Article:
Friday, September 29, 2006


The elevator door opened and I started in, only to stop and step aside when I saw someone exiting. I smiled and nodded, as is my custom, but they did not return my silent salutation. I thought nothing of it and proceeded into the elevator.

When I stepped inside, I realized why the previous traveler had ignored me and also knew it was going to be a long trip to the second floor. The place reeked like a steamy night aboard a fish trawler. The odor was so strong that the varnish had been stripped from the wood interior and sections of the paneling were warping outward, dislodging screws and the remains of ancient spiders.

Glancing down at my arm, I was startled to observe the hair slowly turn a toxic shade of green. Just then, my nostrils closed and my lungs began to constrict. Assuming the fetal position, I dropped to the floor of the elevator in search of a single breath of oxygen.

I heard the “ding” of the floor indicator and rose to anxiously await the rush of fresh air that would accompany the opening of the doors. Open they did and I made a mad dash for freedom, only to pass a woman who was obviously on her way to a modeling session.

I glanced back as the elevator doors closed to see her fixing me with an expression probably reserved for phlegm and the residue found on boots after a hike through a dairy farm. I raised my hands with an attitude of innocence. Unwisely, she sniffed in disdain. And promptly passed out.

* * *

Has this ever happened to you, Blogsters? The preceding story is true, in a general, false sort of way, and it only cemented my aversion to elevators. There is always the danger of what I just mentioned (you already forgot?), but there are many other hazards of elevator travel. With this in mind, I thought it would be wise to go prepared the next time you have occasion to use one and found this list on the Innernet that might help toward that goal.

How to Annoy People on Elevators

  • Announce in a demonic voice: “I must find a more suitable host body.”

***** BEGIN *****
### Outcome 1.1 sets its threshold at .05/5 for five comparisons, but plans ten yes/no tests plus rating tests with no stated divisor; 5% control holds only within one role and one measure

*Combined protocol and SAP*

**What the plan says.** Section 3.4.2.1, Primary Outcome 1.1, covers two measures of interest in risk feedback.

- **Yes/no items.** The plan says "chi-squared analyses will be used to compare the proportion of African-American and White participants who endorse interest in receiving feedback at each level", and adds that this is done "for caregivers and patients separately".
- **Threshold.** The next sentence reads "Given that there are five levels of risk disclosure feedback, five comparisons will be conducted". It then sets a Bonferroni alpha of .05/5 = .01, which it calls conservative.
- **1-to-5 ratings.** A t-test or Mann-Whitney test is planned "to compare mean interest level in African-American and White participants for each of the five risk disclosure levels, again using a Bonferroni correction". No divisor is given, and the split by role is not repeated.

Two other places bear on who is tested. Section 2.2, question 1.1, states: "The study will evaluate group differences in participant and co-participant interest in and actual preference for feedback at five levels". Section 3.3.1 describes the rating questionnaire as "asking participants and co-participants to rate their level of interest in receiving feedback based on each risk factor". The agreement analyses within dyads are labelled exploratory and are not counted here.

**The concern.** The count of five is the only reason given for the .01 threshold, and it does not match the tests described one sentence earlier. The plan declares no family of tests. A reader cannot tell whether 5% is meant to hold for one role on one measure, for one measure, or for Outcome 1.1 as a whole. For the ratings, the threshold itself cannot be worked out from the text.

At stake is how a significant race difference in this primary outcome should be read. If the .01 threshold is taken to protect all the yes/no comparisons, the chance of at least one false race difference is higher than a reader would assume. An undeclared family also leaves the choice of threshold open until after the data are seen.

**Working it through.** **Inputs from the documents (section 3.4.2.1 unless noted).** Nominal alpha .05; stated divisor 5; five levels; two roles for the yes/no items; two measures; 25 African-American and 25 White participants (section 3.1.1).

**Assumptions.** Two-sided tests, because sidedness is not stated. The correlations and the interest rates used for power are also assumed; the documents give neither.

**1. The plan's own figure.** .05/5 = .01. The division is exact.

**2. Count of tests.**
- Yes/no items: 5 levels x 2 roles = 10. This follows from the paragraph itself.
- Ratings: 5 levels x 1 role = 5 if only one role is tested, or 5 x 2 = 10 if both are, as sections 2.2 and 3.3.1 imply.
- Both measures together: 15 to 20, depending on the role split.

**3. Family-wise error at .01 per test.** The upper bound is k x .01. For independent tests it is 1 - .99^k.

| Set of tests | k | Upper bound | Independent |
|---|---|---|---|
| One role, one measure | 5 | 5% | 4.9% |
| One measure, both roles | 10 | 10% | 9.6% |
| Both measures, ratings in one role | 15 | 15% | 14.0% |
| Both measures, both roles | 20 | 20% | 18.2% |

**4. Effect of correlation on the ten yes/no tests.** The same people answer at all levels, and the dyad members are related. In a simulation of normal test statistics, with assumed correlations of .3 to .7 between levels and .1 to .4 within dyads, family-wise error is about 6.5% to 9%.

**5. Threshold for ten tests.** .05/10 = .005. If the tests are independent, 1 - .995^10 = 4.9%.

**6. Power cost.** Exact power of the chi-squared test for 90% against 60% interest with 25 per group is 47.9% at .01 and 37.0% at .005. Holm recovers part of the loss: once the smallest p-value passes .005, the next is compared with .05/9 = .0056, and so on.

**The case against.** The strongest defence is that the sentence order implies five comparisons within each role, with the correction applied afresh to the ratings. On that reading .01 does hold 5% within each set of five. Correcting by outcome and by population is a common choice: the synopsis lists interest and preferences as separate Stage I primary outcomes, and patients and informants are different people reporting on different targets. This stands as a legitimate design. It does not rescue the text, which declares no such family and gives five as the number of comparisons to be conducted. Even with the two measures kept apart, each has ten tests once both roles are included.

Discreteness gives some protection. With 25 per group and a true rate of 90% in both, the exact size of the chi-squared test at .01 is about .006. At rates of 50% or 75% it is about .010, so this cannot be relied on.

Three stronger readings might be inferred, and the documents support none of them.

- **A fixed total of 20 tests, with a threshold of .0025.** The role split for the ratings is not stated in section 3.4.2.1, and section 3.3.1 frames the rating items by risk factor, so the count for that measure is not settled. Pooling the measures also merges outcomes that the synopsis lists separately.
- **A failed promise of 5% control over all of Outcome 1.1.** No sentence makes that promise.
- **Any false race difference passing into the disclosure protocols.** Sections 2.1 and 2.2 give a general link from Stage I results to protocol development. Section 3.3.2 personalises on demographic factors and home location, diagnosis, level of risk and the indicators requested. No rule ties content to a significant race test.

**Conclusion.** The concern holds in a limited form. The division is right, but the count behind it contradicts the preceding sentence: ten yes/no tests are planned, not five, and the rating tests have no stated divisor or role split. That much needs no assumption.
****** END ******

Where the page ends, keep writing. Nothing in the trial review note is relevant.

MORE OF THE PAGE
• Ask each passenger getting on if you can push the button for them. Press the wrong ones.
  • Attempt to hypnotize the other passengers.
  • Bring a camera, take pictures of everybody in the elevator.
  • Bring a chair along.
  • Call out, “Group hug!” and enforce it.
  • Carry a blanket and clutch it protectively.
  • Challenge people to games of hide-and-seek.
  • Crack open your briefcase or purse, and while peering inside ask: “Got enough air in there?”
  • Draw a little square on the floor with chalk and announce to the other passengers that this is your “personal space.”
  • Drop a pen and wait until someone reaches to help pick it up, then scream, “That’s mine!”
  • Give each passenger a round of applause as they enter or leave.
  • Greet everyone getting on the elevator with a warm handshake and ask them to call you Admiral.
  • Guard the button panel so no one can touch it. Growl and bite at anyone’s fingers who attempt to cross you.
  • Hug yourself.
  • Hum the theme from Mission Impossible with your eyes darting around the elevator.
  • If anyone brushes against you, recoil and holler, "Bad touch!"
  • Introduce yourself as Ochenga-Wangaa the Great Chief and begin telling stories of your native island.
  • Lean over to another passenger and whisper: “Noogie patrol coming!”
  • Lick gummy bears and stick them to things (the walls, the buttons, the passengers, etc.)
  • Meow occasionally.